“It’s not that we can’t repair tanks here at our main location,” Anderson says. “We do that here, too. But the nice thing about our north location is that it is very convenient to the refineries. It’s a great place for a tank repair shop.”

Separating equipment, trailers

The new building was designed after management toured five other facilities, including two that sell both truck equipment and trailers.

“We talked to a number of people who had built new shops in recent years,” Anderson says. “We asked them what they did right and what they wish they could change. We listened and then thought about how that might apply to our situation. Then we contacted an architect.”

The building houses two shops that are built at right angles to one another. One of the shops is for trailers. The other is for truck equipment installations and service. Management agrees with what similar companies said about combining truck equipment and trailer service.

“They are two separate operations,” Anderson says. “We do both at our shop, but we keep them separate. We have two shops, separate technicians, separate supervisors. Even the accounting is separate.”

But equal. Truck equipment and trailer shops are roughly the same size, and the number of technicians in both shops is comparable. However, the design of the two shops is very different.

For example, the trailer shop has 22 service bays and a paint booth. By contrast, the truck equipment shop has 12 bays, but with a comparable amount for floor space.

“The truck equipment shop is set up like a car dealership,” Foulger says. “Trucks come in the back of the shop and leave through a door at the front. This gives us plenty of flexibility and the ability to work on 30 trucks at a time.”

No parts counters

The two shops converge at the parts warehouse. A conventional shop design would have a parts counter to serve the shop. And if we were to extend the thinking of separation of trailers and truck equipment, the building would have two counters—one for each shop. Instead, there are none.

“If we are billing our labor at $100 per hour, we don’t want technicians leaving their jobs to go get parts,” Anderson explains. “We have four people in the parts department whose duties include delivering parts to bays. They take the place of a parts counter for the shop. When one of our technicians needs a part, a parts runner takes it to him. We want our techs to stay on task.”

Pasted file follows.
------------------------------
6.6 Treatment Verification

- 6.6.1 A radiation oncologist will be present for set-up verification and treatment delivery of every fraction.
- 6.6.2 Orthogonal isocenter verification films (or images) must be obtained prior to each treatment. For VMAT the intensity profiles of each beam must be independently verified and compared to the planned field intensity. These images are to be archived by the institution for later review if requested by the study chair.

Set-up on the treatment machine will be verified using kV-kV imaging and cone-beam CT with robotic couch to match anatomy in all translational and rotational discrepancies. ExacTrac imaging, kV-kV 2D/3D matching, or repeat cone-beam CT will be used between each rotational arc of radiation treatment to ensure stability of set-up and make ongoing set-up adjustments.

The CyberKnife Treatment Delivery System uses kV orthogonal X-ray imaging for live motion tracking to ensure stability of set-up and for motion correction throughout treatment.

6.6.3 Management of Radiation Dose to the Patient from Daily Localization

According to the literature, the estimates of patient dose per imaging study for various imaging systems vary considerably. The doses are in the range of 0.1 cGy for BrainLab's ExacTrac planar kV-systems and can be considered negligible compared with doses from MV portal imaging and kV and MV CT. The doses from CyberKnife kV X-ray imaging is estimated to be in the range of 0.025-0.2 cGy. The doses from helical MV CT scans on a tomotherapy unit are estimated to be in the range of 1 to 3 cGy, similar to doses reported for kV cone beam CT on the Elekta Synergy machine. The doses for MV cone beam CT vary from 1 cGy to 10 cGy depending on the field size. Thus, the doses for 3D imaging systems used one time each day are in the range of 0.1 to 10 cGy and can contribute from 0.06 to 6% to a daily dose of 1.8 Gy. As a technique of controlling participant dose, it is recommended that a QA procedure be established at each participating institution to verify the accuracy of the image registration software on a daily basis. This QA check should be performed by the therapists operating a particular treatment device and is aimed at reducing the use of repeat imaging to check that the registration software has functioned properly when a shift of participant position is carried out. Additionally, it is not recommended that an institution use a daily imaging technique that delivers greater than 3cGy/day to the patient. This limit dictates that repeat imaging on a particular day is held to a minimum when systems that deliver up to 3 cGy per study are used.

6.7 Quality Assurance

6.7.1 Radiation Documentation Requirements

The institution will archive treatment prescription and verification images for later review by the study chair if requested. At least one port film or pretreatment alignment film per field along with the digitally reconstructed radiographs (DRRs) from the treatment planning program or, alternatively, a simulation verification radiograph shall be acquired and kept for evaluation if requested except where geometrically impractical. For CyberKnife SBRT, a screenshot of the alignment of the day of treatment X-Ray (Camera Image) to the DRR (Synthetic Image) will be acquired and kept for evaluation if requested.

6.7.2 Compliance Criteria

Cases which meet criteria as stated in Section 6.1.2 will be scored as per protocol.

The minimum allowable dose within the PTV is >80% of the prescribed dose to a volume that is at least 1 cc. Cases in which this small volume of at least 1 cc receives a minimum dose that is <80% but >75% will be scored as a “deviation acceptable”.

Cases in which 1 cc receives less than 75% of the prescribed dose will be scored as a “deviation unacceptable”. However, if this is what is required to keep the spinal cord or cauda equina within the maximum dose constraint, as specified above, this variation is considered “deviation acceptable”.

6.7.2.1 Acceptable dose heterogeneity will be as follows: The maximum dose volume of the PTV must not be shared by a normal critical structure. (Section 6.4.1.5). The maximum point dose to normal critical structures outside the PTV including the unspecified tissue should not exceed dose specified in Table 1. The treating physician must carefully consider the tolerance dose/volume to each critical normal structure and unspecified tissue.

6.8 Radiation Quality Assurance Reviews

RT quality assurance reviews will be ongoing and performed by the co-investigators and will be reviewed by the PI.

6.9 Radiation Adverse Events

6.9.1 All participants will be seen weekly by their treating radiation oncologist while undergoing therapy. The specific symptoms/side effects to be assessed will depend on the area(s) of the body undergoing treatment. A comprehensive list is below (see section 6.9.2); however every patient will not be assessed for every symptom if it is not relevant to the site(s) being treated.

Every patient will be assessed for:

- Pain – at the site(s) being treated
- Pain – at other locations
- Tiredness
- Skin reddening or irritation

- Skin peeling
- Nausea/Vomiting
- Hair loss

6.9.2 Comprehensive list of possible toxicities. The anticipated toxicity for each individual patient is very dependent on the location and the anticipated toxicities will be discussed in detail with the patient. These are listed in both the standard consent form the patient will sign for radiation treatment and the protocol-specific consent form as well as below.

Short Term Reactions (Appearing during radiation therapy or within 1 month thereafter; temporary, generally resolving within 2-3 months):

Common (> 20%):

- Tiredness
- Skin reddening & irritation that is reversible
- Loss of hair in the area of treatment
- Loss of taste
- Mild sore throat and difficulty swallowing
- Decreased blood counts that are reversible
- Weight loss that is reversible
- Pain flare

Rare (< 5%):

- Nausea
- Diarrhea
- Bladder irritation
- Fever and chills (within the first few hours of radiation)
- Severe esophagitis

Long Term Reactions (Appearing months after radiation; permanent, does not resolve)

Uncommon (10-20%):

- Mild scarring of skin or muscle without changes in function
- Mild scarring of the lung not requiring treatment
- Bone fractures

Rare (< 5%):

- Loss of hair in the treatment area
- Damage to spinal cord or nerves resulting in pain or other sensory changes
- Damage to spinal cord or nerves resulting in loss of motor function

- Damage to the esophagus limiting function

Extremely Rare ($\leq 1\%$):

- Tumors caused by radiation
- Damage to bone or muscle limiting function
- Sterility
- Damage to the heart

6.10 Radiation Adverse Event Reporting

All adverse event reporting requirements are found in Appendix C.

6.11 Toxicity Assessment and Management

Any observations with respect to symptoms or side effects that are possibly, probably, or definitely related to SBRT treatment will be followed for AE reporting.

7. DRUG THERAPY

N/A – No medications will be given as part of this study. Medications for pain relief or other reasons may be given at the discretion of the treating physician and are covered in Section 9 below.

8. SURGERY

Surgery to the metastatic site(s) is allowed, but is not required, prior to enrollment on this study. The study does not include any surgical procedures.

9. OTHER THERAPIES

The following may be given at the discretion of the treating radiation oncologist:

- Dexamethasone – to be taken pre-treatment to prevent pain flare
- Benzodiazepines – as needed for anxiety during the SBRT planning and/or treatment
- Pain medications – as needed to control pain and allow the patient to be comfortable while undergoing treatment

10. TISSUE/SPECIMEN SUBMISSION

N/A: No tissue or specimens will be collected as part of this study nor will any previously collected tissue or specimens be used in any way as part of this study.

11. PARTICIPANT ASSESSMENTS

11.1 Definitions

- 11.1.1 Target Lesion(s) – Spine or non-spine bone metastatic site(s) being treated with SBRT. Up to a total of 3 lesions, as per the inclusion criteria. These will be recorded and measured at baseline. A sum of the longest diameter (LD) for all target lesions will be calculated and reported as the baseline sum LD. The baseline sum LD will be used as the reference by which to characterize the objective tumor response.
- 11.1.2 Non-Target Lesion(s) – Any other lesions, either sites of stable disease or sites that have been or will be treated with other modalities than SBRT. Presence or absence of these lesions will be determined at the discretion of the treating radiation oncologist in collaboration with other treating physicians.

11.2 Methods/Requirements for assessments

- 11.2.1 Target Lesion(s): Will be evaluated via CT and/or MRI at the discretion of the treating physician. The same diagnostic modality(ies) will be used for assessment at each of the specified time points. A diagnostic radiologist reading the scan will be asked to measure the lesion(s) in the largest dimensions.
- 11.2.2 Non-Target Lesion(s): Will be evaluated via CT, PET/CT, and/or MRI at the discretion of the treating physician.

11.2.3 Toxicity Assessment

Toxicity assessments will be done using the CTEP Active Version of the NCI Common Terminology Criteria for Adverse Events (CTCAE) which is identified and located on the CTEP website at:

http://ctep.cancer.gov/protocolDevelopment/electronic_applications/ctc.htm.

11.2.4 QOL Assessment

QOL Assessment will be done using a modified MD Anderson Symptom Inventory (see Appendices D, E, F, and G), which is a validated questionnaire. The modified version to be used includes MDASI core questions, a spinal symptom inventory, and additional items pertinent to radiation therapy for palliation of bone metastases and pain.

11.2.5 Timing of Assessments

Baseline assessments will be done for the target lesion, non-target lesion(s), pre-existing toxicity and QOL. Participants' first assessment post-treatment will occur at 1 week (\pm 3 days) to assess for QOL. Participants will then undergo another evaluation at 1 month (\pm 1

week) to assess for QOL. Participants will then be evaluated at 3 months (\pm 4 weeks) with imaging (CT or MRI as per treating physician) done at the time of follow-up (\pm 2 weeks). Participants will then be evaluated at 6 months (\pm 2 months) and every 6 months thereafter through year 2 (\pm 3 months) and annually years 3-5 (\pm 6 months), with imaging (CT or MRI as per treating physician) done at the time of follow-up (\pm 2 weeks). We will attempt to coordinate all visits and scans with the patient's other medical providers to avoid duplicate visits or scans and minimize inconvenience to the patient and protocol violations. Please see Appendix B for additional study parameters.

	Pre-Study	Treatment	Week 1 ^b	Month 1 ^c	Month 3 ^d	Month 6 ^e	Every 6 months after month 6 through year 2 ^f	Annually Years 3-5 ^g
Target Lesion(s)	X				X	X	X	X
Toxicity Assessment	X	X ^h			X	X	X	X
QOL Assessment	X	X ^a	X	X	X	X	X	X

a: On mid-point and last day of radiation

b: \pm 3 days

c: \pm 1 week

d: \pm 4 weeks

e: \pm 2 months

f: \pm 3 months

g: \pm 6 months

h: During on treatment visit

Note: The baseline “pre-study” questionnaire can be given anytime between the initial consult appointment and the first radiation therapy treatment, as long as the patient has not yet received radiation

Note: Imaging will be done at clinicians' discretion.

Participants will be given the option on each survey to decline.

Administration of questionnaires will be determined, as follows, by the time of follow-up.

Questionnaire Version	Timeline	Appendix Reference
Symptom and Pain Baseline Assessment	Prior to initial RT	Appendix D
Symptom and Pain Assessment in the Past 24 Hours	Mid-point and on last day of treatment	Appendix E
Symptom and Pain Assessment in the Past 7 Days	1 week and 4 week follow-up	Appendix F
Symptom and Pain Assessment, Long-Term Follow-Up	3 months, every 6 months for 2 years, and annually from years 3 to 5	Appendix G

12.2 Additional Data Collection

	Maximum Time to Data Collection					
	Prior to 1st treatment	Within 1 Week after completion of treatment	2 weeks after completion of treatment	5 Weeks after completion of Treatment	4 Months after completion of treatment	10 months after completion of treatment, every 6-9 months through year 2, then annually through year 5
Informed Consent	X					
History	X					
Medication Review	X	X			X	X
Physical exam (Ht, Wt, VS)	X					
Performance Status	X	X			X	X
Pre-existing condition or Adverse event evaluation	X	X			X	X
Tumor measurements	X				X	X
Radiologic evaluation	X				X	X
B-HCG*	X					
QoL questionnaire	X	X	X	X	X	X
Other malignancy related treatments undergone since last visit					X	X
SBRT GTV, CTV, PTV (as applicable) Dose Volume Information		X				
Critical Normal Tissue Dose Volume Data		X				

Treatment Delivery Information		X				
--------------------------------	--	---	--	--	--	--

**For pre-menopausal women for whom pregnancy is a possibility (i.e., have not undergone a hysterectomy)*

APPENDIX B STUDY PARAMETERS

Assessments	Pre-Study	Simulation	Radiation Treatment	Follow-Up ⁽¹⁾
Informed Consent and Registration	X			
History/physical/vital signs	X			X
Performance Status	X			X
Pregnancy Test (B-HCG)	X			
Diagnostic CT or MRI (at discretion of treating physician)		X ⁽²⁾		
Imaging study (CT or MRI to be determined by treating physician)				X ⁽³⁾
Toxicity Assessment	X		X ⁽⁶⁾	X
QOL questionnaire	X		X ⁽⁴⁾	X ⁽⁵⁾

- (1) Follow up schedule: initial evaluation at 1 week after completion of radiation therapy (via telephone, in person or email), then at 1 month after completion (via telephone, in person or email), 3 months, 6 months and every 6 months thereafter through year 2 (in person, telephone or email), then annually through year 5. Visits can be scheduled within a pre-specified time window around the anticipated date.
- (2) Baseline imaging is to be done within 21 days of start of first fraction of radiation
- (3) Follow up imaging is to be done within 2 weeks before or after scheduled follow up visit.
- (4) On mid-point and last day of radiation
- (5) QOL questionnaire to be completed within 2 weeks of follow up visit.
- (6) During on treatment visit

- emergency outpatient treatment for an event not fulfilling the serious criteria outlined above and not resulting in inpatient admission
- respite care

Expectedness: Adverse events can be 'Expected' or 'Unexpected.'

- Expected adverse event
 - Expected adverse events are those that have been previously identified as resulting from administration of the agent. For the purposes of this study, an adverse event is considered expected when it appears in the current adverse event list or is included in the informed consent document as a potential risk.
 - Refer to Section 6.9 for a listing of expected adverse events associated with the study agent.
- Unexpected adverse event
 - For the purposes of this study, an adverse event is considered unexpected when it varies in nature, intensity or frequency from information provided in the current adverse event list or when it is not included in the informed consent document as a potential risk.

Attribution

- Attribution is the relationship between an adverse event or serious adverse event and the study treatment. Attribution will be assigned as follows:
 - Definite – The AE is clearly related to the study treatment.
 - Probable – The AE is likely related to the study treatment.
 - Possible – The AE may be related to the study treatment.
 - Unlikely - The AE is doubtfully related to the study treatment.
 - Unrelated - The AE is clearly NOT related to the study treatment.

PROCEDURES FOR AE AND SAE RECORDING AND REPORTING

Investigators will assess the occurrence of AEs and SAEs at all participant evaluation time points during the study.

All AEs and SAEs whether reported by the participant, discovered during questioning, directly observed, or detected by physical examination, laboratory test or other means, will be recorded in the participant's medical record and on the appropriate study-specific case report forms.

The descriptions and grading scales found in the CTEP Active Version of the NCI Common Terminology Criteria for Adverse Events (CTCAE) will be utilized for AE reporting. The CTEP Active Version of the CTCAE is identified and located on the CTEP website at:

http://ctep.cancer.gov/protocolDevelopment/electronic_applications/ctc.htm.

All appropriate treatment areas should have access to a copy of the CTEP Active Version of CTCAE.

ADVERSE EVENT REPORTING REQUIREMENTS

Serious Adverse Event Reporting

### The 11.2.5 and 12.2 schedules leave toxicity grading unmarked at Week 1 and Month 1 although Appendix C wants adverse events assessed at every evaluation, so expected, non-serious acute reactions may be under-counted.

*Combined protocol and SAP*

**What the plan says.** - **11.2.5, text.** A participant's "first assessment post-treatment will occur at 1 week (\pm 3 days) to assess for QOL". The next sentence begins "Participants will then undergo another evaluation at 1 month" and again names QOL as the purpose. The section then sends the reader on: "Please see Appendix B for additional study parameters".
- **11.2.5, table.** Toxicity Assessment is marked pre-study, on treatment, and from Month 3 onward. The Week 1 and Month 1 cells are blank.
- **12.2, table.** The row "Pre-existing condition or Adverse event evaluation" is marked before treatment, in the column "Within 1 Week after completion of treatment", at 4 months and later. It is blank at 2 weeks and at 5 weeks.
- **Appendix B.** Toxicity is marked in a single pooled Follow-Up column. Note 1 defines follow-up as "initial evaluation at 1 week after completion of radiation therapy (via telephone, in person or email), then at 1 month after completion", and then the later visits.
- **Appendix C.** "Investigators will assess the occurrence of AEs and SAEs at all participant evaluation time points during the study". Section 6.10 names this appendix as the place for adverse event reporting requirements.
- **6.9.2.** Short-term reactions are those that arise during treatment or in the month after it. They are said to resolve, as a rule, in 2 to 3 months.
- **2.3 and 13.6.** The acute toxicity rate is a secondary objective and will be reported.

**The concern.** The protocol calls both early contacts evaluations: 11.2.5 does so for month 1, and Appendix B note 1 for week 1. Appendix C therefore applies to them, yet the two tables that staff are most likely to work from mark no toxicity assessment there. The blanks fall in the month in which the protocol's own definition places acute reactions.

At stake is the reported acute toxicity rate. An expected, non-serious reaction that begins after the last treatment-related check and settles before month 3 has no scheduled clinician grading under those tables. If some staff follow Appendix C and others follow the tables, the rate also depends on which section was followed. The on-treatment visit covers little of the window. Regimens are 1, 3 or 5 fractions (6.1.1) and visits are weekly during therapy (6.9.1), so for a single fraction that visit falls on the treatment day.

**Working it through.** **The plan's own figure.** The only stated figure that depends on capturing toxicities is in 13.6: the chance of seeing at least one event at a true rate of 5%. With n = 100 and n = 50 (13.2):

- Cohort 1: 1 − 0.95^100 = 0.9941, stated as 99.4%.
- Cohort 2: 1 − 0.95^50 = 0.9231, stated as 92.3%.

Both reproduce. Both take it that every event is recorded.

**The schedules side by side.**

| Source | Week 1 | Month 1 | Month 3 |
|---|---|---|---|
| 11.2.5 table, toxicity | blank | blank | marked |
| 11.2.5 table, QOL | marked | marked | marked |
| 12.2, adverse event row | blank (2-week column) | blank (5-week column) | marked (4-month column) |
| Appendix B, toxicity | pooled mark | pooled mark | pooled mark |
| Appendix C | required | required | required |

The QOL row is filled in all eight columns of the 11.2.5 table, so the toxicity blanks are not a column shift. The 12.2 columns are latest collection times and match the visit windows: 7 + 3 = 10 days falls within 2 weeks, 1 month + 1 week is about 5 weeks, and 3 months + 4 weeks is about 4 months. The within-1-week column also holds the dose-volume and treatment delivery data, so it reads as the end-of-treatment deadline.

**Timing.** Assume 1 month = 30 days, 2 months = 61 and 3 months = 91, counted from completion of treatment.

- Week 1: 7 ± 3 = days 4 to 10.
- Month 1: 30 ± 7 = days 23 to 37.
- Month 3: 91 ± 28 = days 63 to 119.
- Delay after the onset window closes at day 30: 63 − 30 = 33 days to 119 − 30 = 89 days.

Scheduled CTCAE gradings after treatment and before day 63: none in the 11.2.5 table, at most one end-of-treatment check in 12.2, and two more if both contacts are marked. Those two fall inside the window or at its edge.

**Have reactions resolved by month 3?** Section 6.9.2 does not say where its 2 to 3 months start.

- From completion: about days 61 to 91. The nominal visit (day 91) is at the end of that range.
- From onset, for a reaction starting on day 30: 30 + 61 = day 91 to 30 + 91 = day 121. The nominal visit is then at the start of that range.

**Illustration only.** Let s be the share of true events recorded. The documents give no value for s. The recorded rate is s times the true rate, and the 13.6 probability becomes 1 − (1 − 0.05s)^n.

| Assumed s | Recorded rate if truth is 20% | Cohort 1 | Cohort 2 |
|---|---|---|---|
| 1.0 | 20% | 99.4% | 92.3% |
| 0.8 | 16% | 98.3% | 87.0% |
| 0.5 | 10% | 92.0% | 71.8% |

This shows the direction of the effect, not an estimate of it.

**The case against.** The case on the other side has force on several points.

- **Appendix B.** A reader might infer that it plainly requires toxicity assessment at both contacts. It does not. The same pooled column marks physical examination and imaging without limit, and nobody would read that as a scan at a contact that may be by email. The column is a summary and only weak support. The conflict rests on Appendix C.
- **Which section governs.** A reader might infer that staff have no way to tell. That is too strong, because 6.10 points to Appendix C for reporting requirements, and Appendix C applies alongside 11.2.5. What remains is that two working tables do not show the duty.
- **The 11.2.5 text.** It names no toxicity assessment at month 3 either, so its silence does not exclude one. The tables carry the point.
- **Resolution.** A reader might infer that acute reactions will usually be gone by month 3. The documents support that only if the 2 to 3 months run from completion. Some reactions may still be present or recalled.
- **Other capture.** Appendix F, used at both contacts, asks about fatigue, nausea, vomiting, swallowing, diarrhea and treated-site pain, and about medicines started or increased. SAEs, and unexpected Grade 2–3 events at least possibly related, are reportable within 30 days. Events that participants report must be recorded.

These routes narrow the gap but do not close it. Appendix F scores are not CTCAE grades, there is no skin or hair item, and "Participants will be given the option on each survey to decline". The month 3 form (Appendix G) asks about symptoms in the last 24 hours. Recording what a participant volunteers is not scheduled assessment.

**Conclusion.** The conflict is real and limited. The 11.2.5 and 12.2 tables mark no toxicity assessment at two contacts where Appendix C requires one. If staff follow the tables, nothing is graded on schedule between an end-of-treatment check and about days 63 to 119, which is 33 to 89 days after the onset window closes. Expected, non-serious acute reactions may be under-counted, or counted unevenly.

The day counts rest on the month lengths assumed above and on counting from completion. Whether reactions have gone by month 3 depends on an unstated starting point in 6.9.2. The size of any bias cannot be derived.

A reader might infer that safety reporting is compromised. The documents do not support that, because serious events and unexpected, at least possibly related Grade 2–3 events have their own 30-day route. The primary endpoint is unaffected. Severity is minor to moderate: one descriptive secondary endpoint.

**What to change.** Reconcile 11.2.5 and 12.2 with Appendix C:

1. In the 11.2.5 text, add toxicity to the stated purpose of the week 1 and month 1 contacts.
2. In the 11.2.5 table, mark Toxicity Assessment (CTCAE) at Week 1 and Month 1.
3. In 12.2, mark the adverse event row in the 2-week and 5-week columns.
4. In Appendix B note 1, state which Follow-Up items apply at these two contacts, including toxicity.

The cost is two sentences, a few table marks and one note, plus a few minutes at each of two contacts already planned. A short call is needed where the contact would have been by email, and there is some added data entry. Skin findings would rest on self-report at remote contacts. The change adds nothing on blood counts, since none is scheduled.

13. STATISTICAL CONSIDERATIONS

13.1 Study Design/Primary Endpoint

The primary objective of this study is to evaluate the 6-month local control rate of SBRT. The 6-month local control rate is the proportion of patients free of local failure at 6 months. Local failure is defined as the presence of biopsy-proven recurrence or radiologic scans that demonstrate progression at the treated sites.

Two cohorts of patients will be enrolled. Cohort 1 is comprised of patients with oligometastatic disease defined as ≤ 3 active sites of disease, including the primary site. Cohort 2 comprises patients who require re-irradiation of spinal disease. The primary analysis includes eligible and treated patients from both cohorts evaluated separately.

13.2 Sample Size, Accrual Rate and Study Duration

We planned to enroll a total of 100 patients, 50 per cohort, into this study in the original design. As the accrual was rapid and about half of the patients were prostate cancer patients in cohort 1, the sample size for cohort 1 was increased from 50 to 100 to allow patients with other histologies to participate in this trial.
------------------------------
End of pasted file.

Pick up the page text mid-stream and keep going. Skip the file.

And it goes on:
Semi Service employs about 50 technicians—roughly 20 in each shop, plus 10 more at its tank repair facility north of town.

The building may not have any parts counters for either shop, but that does not mean there is not one for retail customers. The shop has a lengthy counter to complement the spacious parts display area.

“We carry a lot of different lines,” Anderson says. “We are a Great Dane parts distributor. We handle tank trailer parts, CNG parts, and parts for a wide range of truck equipment. We have a 20-year parts veteran to manage the parts department for us.”

Lengthy history

Seelos started Semi Service in 1972 as a trailer repair shop. He was able to add new trailer sales a few years later.

After specializing in trailers for the first two decades, Semi Service came across its entrée into the truck equipment business. The local Fruehauf branch was up for sale—one of the Fruehauf operations that sold both trailers and truck equipment.

From that point on, the company has been broadening its equipment business. After five years of experience selling truck equipment, Semi Service obtained its first chassis pool—a GM account. The company now has bailment pools for GMC, Chevrolet, Ford, and Ram.

“We have been with GM for 15 years and 10 years with Ford,” Anderson says. “We have six years with Ram. Managing the chassis that we have in our pools is a major activity here, which is why we have a full-time chassis pool coordinator onboard.”

The company has come a long way since its early days as a trailer repair facility. And with its new facility in place, Semi Service is positioned to grow even more. ♦

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WHAT THEY SELL

Semi Service is a full-line distributor. Major lines include:

Dump bodies—Henderson and Rugby

Platform bodies—Cadet, Hillsboro, Pro-Tech Industries, and Rugby.

Service bodies—Reading and Stahl.

Liftgates—Maxon, Tommygate, and Waltco.

Snow removal equipment—Henderson, Snowdogg, and Western.

Trailers—Heil, J&L Tank, Landoll, LBT Inc, Tecumseh, Trail King, TrailMax, Travis, Viking Specialized Trailers, and XL Specialized Trailers.